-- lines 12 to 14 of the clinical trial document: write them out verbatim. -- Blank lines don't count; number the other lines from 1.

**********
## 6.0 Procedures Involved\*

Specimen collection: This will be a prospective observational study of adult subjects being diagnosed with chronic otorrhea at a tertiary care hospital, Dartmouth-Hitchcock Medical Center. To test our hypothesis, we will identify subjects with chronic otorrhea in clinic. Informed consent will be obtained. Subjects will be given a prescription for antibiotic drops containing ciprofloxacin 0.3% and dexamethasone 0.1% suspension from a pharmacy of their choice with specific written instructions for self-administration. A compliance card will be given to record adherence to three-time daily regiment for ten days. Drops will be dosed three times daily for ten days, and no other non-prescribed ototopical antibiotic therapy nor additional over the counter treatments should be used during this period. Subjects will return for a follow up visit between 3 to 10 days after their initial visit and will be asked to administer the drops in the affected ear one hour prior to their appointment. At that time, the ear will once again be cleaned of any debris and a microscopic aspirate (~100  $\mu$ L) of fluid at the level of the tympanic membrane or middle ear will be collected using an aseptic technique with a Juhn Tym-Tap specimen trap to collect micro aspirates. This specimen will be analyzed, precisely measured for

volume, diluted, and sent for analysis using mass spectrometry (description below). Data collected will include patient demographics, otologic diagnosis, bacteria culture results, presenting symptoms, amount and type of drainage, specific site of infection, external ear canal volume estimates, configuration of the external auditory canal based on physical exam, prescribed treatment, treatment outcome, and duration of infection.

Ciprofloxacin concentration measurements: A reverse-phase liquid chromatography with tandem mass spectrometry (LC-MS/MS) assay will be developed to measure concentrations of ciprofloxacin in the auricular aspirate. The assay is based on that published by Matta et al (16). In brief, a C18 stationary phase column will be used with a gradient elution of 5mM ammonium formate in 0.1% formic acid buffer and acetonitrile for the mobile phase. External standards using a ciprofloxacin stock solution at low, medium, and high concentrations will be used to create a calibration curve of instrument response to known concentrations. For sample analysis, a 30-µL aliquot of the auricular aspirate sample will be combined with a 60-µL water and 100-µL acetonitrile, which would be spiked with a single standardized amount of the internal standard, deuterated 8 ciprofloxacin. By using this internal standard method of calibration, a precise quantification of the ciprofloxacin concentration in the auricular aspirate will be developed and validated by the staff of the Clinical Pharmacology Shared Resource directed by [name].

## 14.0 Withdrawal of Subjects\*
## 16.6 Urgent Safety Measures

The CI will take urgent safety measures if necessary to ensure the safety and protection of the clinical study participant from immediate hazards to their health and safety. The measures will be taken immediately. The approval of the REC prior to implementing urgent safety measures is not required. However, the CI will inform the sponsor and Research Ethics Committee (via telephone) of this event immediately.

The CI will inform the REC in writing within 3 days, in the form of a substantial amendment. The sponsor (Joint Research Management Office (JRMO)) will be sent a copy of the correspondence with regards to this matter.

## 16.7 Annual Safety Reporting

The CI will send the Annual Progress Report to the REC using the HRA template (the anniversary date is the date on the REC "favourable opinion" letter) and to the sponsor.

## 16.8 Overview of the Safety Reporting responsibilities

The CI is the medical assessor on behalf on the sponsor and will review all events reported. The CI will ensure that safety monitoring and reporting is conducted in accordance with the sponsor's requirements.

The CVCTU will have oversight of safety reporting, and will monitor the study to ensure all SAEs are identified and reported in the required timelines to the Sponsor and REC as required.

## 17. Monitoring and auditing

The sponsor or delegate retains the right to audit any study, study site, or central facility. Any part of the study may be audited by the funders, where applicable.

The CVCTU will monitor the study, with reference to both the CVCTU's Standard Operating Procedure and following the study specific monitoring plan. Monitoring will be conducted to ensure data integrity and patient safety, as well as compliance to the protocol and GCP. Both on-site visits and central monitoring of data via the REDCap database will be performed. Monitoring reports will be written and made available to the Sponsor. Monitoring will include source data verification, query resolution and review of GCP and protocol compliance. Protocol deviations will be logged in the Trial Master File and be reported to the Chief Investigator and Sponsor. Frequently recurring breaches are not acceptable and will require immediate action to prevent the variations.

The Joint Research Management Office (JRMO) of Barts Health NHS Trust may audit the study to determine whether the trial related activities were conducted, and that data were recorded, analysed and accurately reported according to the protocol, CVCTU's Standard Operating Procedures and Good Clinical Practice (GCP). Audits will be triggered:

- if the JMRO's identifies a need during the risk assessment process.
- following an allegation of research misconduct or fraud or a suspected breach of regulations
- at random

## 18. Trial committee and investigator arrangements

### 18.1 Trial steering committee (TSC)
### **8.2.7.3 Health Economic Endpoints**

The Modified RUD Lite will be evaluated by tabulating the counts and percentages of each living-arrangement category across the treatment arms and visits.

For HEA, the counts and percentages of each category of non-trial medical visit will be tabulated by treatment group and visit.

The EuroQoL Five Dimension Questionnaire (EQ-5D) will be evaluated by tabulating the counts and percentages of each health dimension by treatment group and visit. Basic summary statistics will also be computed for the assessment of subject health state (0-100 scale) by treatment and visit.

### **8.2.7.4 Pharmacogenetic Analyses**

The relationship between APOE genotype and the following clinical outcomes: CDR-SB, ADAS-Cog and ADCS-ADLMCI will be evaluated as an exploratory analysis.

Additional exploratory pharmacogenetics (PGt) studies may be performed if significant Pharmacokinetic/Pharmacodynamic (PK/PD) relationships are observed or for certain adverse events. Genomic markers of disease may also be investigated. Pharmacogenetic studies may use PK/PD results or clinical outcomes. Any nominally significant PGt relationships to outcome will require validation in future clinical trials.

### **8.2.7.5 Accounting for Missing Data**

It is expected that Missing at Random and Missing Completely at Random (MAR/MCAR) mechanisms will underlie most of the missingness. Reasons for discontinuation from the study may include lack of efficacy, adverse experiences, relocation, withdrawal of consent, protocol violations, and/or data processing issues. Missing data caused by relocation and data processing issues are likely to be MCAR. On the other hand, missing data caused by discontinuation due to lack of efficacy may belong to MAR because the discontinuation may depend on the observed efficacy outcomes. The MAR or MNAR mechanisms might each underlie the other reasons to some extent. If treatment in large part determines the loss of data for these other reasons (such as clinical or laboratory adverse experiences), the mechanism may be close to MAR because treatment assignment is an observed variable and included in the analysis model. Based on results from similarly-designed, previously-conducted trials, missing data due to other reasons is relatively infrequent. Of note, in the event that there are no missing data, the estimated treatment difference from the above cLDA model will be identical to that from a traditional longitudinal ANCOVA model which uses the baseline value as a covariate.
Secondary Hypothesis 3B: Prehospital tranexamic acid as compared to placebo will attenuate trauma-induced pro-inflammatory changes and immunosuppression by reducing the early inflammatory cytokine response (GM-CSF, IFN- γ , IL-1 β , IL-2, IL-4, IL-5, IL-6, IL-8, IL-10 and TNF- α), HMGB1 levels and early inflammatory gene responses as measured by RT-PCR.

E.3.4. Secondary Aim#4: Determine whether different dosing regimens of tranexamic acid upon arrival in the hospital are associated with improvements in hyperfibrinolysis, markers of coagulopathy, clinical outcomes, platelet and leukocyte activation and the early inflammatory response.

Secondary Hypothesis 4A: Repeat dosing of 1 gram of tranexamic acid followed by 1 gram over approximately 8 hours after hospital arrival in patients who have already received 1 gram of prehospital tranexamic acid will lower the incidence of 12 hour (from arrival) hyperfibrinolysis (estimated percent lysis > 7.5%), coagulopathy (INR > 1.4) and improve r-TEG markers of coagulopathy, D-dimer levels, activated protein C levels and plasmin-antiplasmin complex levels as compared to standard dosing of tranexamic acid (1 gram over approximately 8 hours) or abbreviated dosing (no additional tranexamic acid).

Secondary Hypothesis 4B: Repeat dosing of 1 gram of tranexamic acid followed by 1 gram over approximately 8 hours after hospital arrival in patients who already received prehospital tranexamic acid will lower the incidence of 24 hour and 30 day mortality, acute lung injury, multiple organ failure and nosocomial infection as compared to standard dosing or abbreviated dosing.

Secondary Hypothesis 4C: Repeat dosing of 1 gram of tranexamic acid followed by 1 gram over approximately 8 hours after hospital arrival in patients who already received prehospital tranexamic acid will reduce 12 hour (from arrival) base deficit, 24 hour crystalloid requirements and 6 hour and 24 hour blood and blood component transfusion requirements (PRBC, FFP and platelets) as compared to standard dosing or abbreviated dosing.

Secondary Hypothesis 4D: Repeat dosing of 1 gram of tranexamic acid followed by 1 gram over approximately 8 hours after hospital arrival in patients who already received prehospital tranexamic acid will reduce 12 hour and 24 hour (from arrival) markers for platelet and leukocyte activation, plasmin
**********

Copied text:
The CI is the medical assessor on behalf on the sponsor and will review all events reported. The CI will ensure that safety monitoring and reporting is conducted in accordance with the sponsor's requirements.

The CVCTU will have oversight of safety reporting, and will monitor the study to ensure all SAEs are identified and reported in the required timelines to the Sponsor and REC as required.

## 17. Monitoring and auditing